The Black Market: As stated earlier, the Cuban Constitution forbids a citizen from using cash payments to equalize an otherwise inequitable property swap.35 Yet in practice, capital is often used to bridge the gap: thus, swapping a less desirable property for something more attractive generally means “parting with several thousand dollars.”36 According to the International Herald Tribune, “the underground property market is thriving in Havana and prices are on the rise with as much as $50,000 changing hands.”37 Speculators want to get a hold of historic homes with the expectation that private property will once again be the norm in the country. “It’s a good time to invest,” one anonymous trader said. “If you have family [in Florida], $20,000 is nothing, and you can get a good place here. If change comes, and we all expect it, then you’re set.”38 With President Obama’s recent loosening of curbs on remittances—or monies a Cuban- American, such as a wealthy Floridian, may send to his or her relative in Cuba—one can imagine the incredible temptation for such speculation.39
2. Opportunities for Foreigners
Development Opportunities: Today, there are opportunities for non-nationals—e.g. Europeans, Canadians, Chinese, and Russians—to participate in real property in Cuba although there are “very limited opportunities for development and investments.” 40 For several decades, there were not even limited opportunities; however, in 1995, shortly after the Soviet Union’s collapse and subsequent cutting off of economic ties with the island, the GOC passed Law No. 77 (The Foreign Investment Act), that significantly expanded the financial collaboration between Cuba and Western European/Canadian governments. 41 Property ownership, income tax exemption and the transfer of real estate for business was suddenly a possibility.42 In “exceptional cases,” the state even granted themselves the right to transfer property rights to foreign nationals.43 Regarding expropriation (the seizing of property by the GOC) under Law No. 77, except where necessary for “public utility,” foreign investors were protected against the seizing of lands, and even in those circumstances they were guaranteed compensation akin to eminent domain laws in the United States.44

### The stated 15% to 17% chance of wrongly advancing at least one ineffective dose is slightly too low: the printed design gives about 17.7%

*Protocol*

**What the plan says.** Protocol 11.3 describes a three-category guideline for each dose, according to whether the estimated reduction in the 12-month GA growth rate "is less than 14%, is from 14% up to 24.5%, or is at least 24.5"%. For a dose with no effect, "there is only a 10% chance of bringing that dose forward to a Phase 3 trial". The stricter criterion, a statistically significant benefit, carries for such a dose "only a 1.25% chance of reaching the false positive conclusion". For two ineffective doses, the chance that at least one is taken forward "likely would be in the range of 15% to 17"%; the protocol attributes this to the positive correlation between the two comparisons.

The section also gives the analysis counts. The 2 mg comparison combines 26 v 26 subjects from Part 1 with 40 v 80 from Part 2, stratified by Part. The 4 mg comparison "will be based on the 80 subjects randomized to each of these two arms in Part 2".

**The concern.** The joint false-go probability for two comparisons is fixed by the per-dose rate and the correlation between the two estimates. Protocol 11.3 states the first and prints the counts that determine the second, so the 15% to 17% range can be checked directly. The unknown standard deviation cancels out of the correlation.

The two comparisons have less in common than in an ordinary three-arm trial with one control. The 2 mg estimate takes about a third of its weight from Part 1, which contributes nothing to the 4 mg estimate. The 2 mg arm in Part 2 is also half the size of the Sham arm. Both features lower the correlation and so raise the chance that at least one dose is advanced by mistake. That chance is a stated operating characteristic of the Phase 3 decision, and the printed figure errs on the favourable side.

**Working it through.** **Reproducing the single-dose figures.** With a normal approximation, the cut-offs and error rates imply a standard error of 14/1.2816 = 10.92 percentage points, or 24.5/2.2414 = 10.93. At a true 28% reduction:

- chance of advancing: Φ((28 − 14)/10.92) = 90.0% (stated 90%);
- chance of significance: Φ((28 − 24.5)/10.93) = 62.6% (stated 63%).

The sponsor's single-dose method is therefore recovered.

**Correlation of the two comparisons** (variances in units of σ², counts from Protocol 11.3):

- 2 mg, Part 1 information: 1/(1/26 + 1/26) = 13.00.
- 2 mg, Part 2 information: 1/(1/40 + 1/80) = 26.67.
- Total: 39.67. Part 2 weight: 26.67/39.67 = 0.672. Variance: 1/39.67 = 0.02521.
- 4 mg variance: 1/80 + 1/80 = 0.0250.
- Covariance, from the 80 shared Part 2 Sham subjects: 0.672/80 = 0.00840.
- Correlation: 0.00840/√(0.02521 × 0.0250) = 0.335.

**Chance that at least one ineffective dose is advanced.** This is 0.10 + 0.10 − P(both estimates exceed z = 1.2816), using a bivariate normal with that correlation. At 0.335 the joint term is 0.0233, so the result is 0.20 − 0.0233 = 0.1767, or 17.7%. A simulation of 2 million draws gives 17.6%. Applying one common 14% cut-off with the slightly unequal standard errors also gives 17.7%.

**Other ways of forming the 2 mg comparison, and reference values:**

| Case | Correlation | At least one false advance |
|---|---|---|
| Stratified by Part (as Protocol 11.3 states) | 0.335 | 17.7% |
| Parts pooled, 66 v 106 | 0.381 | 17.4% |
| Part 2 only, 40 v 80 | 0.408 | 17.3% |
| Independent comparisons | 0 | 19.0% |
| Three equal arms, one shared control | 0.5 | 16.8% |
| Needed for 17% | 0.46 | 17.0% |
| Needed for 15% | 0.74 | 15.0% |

At first blush, it seems that The Foreign Investment Act provides a foreign investor with several options.45 (See Table 1) However, as with any system, what is de facto and what is de jure may not always converge. A foreign investor may technically be permitted to own 100% of a development project (see “Whollyowned Foreign Company,” supra), but the rule of thumb is the GOC joint venture (“Joint Venture,” supra).46 The GOC’s desire to generate revenue from its nationalized land base is what motivates it to form the JV with the capital-rich, land-starved foreign investor. 47 Perhaps a more typical arrangement in which a foreign investor joint ventures with the GOC for a real estate development project would look more like Figure 1.48
Figure 1. Possible Structure of Real Estate Deal
Table 1. Possible Structure of Real Estate Deal